(Hodder e-book 2003, originally published 1931)
Although this book – one of the series of detective novels featuring Lord Peter Wimsey – was written after Strong Poison, this book does not feature Harriet Vane at all, nor is she mentioned. It was written, as Sayers wrote to her publisher, Victor Gollancz, after complaints from some critics that Wimsey fell in love and talked “too discursively”: in Five Red Herrings, “no-one falls in love (except, perhaps, Campbell) and every sentence is necessary to the plot. Much good may it do ‘em!” *
Unlike Have His Carcase, in which the setting was invented for the plot, in Five Red Herrings the setting is entirely real, being set in south-west Scotland around Gatehouse-in-Fleet and Kirkcudbright, which Sayers knew well. Her main characters, apart from Wimsey and the police, are primarily artists: in the first sentence of the novel Sayers reports that “If one lives in Galloway, one either fishes or paints. ‘Either’ is perhaps misleading, for most of the painters are fishers in their spare time.”
The first chapter begins in the McClellan Arms pub, and introduces us to Campbell, “the landscape painter” who is drunk and quarrelling with Waters, another artist, but who is English – this seems to be reason enough for Campbell to find him objectionable. Harsh words are spoken and the men almost come to blows. After Campbell flings himself out in a rage, one of the onlookers mentions that Campbell has not endeared himself to several others in Gatehouse: Strachan, Hugh Farren and Jock Graham. Not much later, we also learn that he has fallen out with the eminent artist Gowan, and his next-door neighbour Ferguson.
The next chapter begins with the news of Campbell’s death in the early afternoon of the following day, apparently drowned by falling into the stream beside which he was painting. Interested by this news, Wimsey decides to go along and have a look.
“Over the bridge and away to the right by the kirkyard, and then the Bargrennan road, curling like the road to Roundabout, with the curves of the Cree glittering through the tree stems and the tall blossoms and bracken golden by the wayside. Then the lodge and the long avenue of rhododendrons – then a wood of silver birch, mounting, mounting, to shut out the sunlight. Then a cluster of stone cottages – then the bridge and the gate, and the stony hill-road, winding between mounds round as the hill of the King of Elfland, green with grass and purple with heather and various with sweeping shadows.”
(ch 2 – Campbell Dead)
While looking at Campbell’s belongings, as the police retrieve the body from the stream, Wimsey notices that something is missing and a search is made for the item, but without success. Sayers plays unfair with the reader by not mentioning what it actually is until much later in the book, noting:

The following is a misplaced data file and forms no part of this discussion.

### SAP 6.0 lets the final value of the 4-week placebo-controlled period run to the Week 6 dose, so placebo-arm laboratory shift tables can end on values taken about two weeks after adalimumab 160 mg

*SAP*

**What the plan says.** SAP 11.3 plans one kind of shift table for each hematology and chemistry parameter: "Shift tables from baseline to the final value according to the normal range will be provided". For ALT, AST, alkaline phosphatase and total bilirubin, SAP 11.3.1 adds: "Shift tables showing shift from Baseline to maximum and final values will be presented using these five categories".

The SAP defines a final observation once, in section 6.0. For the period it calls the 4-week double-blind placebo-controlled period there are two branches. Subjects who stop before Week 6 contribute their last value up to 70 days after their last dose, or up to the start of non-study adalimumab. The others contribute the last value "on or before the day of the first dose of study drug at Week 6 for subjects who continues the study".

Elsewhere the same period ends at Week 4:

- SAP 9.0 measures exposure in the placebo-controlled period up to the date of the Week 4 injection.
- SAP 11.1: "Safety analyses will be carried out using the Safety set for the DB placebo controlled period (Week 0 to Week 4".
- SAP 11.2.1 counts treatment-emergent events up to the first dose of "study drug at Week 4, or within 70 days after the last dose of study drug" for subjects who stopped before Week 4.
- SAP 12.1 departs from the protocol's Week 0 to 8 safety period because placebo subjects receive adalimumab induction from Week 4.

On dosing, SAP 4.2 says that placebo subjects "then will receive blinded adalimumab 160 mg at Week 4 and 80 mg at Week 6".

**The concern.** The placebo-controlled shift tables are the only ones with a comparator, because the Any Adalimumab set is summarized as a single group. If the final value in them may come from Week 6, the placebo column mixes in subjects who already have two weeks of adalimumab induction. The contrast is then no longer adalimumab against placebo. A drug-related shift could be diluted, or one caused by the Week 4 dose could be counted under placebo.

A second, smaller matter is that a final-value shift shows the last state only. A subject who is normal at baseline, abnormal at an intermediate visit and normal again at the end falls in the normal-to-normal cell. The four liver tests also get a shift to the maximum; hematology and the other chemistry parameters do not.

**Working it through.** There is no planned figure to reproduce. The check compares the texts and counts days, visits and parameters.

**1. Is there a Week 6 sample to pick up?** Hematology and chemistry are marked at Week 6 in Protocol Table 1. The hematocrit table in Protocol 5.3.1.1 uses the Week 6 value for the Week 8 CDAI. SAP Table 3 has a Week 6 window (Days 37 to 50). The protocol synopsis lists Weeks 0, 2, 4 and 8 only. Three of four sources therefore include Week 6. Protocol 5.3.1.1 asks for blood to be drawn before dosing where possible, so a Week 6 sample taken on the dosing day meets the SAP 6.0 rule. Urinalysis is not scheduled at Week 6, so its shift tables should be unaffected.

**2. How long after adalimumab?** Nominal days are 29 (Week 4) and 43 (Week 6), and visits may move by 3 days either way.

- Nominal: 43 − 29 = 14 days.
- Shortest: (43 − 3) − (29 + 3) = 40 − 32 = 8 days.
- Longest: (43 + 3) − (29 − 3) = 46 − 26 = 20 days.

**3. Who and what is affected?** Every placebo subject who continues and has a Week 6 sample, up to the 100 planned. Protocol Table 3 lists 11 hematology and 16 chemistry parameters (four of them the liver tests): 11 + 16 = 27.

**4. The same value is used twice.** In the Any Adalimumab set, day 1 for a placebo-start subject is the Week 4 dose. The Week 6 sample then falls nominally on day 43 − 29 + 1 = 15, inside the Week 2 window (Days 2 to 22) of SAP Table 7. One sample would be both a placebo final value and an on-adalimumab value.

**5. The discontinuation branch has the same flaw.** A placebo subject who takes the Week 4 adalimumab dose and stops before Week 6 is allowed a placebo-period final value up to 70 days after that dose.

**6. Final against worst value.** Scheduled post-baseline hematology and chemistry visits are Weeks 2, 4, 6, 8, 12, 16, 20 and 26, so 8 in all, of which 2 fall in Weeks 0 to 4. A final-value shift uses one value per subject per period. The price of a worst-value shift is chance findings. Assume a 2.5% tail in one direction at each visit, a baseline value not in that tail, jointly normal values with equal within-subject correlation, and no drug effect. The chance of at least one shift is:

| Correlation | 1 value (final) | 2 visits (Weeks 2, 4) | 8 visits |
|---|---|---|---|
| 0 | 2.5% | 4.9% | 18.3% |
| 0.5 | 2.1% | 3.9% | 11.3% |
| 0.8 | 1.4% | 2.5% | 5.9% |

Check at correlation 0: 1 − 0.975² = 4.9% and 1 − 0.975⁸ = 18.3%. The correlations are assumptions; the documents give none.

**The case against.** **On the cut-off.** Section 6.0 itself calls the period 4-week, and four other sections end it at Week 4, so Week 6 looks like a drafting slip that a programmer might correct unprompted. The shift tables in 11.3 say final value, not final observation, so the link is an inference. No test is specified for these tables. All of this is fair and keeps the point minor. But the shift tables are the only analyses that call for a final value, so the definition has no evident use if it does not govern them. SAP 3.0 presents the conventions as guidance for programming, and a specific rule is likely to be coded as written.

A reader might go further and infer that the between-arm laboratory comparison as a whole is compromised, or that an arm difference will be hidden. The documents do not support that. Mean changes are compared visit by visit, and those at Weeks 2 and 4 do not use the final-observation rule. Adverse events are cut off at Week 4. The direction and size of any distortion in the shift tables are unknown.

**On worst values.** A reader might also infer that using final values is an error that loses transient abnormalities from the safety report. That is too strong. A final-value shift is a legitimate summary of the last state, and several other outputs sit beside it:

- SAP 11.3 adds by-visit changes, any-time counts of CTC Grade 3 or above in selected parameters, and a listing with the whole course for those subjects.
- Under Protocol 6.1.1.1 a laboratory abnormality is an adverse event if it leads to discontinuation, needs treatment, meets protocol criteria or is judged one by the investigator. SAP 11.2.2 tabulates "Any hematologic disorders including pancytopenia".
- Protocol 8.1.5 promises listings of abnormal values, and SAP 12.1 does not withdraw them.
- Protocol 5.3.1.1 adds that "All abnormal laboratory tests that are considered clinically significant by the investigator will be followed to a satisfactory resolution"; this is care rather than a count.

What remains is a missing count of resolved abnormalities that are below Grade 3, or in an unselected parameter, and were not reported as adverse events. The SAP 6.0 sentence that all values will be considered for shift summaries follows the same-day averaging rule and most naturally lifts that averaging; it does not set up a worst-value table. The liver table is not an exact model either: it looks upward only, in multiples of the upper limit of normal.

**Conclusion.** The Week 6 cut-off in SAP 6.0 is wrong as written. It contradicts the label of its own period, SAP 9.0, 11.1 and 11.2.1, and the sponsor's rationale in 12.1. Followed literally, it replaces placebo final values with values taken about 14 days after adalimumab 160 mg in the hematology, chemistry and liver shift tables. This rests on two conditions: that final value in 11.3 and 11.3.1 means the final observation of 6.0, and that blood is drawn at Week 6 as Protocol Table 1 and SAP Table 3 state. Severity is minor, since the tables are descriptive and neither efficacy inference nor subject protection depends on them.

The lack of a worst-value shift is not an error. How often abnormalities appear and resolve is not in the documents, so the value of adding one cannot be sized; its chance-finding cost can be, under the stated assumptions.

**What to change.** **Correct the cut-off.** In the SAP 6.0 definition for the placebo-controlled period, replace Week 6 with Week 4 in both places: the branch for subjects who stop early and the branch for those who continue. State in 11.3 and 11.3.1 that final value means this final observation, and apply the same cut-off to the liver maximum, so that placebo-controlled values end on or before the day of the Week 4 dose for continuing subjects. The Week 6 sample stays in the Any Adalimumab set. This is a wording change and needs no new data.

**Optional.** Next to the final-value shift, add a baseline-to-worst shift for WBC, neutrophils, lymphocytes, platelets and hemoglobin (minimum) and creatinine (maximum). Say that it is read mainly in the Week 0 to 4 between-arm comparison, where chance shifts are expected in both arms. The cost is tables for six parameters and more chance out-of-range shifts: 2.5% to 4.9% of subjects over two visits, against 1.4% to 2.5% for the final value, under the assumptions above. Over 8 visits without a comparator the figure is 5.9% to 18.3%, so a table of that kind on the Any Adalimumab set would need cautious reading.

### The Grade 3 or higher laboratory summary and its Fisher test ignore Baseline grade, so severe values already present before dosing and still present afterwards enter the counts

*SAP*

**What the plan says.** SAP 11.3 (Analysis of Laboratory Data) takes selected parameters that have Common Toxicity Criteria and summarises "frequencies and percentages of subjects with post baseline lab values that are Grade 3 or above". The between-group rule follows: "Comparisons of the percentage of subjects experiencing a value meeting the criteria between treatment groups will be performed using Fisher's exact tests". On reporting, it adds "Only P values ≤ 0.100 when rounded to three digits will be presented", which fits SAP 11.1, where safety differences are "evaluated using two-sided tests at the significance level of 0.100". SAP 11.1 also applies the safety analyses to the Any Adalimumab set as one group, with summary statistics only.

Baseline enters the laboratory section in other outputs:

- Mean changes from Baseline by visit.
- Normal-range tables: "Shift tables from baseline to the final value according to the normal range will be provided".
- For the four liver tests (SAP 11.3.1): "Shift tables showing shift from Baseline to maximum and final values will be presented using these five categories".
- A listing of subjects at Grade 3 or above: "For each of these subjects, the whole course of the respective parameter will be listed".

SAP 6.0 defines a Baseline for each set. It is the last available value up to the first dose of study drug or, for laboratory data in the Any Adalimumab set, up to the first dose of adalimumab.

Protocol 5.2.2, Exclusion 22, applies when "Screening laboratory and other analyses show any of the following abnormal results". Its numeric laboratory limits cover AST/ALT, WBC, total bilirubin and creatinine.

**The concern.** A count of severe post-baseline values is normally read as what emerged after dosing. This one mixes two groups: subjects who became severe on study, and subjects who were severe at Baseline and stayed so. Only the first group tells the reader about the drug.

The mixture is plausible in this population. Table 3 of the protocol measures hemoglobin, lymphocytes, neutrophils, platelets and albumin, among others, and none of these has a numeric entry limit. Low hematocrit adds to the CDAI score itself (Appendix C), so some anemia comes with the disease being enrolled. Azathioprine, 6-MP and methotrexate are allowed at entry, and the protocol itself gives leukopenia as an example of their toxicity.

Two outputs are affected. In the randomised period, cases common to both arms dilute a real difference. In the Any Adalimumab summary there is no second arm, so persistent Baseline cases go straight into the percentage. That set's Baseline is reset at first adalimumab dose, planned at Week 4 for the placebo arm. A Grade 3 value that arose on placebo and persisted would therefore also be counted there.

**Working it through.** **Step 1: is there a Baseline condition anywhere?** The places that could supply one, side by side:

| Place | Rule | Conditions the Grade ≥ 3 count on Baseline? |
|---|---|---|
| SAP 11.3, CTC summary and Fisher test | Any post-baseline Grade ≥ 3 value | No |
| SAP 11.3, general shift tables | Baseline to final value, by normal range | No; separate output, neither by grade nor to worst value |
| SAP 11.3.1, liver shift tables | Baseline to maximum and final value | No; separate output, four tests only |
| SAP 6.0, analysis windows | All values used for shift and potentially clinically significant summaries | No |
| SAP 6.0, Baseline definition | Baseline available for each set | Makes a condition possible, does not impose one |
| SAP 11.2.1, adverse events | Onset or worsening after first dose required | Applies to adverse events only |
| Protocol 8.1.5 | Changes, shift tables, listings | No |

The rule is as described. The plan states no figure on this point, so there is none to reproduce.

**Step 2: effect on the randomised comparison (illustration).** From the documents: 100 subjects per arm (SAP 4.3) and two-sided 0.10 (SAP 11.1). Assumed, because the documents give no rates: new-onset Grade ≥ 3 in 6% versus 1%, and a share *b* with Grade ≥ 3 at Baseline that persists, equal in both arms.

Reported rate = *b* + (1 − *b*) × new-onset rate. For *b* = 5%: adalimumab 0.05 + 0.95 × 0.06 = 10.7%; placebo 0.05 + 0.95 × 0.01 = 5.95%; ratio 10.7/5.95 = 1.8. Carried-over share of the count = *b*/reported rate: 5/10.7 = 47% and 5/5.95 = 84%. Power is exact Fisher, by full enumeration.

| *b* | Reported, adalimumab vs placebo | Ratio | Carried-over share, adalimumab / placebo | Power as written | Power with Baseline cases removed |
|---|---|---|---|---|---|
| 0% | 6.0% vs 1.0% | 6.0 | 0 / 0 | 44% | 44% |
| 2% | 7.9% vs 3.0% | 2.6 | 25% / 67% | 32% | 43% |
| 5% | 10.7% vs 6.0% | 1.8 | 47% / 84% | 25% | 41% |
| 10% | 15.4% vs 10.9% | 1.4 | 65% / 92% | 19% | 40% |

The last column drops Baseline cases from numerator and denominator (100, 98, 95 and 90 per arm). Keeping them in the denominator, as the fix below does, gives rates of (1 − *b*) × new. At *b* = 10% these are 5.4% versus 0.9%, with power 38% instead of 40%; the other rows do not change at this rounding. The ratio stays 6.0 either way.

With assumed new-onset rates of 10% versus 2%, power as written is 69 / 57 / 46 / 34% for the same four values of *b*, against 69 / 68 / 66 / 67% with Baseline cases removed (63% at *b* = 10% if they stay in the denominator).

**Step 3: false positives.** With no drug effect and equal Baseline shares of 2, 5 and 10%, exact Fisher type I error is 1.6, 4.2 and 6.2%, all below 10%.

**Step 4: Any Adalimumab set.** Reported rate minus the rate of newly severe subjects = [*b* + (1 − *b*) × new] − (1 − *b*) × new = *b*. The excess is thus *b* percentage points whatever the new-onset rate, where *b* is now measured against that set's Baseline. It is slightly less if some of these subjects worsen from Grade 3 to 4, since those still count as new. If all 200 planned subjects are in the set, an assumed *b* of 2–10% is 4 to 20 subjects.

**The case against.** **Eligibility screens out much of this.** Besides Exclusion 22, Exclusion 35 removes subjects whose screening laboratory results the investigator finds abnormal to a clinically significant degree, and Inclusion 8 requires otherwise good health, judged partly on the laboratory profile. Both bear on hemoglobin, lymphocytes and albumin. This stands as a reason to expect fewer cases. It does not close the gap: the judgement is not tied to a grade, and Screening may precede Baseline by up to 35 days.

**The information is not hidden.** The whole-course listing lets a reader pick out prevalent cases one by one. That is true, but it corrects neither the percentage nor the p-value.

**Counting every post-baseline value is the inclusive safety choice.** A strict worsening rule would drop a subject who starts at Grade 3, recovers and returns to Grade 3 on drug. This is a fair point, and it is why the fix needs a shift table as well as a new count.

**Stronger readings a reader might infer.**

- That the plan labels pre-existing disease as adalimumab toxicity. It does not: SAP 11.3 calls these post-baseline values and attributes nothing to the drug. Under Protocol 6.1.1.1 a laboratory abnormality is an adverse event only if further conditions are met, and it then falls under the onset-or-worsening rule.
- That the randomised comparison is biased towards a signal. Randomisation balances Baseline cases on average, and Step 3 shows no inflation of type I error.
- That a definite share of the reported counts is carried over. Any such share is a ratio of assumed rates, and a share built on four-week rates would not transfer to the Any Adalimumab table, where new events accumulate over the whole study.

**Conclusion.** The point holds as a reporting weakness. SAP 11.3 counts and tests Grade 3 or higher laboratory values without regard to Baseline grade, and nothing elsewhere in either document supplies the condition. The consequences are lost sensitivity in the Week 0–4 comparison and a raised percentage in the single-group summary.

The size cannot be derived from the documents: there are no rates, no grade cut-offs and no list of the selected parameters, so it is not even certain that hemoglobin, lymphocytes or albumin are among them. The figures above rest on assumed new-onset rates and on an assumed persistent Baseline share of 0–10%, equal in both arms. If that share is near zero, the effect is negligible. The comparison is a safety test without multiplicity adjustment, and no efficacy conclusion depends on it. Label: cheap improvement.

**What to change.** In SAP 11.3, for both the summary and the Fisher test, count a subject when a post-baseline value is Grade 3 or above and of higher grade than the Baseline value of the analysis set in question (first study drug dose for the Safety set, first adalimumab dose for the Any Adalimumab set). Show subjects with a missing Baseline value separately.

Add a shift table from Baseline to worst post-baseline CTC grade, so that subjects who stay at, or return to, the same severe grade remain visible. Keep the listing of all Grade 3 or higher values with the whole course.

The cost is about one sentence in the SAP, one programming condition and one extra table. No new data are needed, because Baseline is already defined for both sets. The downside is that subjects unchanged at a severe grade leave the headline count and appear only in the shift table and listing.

“(Here Lord Peter Wimsey told the Sergeant what he was to look for and why, but as the intelligent reader will readily supply these details for himself, they are omitted from this page.)”
By various signs, including the rigidity of the corpse, the missing item and the character of the deceased, Wimsey is sure that Campbell has been murdered and sets to find out who did the deed. His own thoughts lead him to the conclusion that it must have been an artist (to fake the painting supposedly painted by Campbell), and draws up a list of six suspects with whom Campbell had quarrelled violently.
The investigation is hampered by the realisation that almost all of the potential suspects have disappeared, and none of them can account for their movements in the evening after Campbell left the pub, and the discovery of his body at two o’clock the next afternoon.
This is one of Sayers’ most traditional detective novels, with painstaking work undertaken by the police and Wimsey to find out what the suspects were doing in the pertinent time, and why, and how the crime was committed. Some readers may find the discussion of train timetables and possible routes of escape rather tedious, as well as careful breaking down of alibis and much conversation where all the detectives discuss their theories. Along the way, we learn more about the Farrens’ marital troubles, Strachan’s near death experience, Gowan’s close shave, and why Jock Graham refuses to explain where he was during the time in question.
Naturally all is unravelled at the end, as Lord Peter explains his reasoning for his solution to the crime, and the whole series of events is reconstructed. It’s very cleverly done, ingenious and yet plausible.
One of the things that interested me in re-reading this novel is how cynically Sayers portrays marriage in this book. Strachan, Ferguson and Farren are married, but Strachan seems to despise his wife, Ferguson and his wife are separated, and Farren is jealous of his wife, Gilda (leading to his quarrel with Campbell) but simultaneously longs to escape from domestic tyranny. Although single, Jock Graham appears to be entrapped by a woman who gives him an alibi for the night in question. Two women artists are happily single, and Sayers appears to be implying that for painters and artists, marriage is not a natural or happy state.
Sayers writes vividly and clearly, though some readers may dislike the way she attempts to write the Galloway dialect phonetically (it doesn’t bother me), and her descriptions are often lyrical and rhythmic, as in the extract above.
Apart from the slightly tedious railway timetable discussions, this is an entertaining detective novel with a cast of sympathetic characters and an ingenious but plausible crime, which is solved by observation and deduction on Wimsey’s part.
*I’m quoting from memory so can’t guarantee the wording.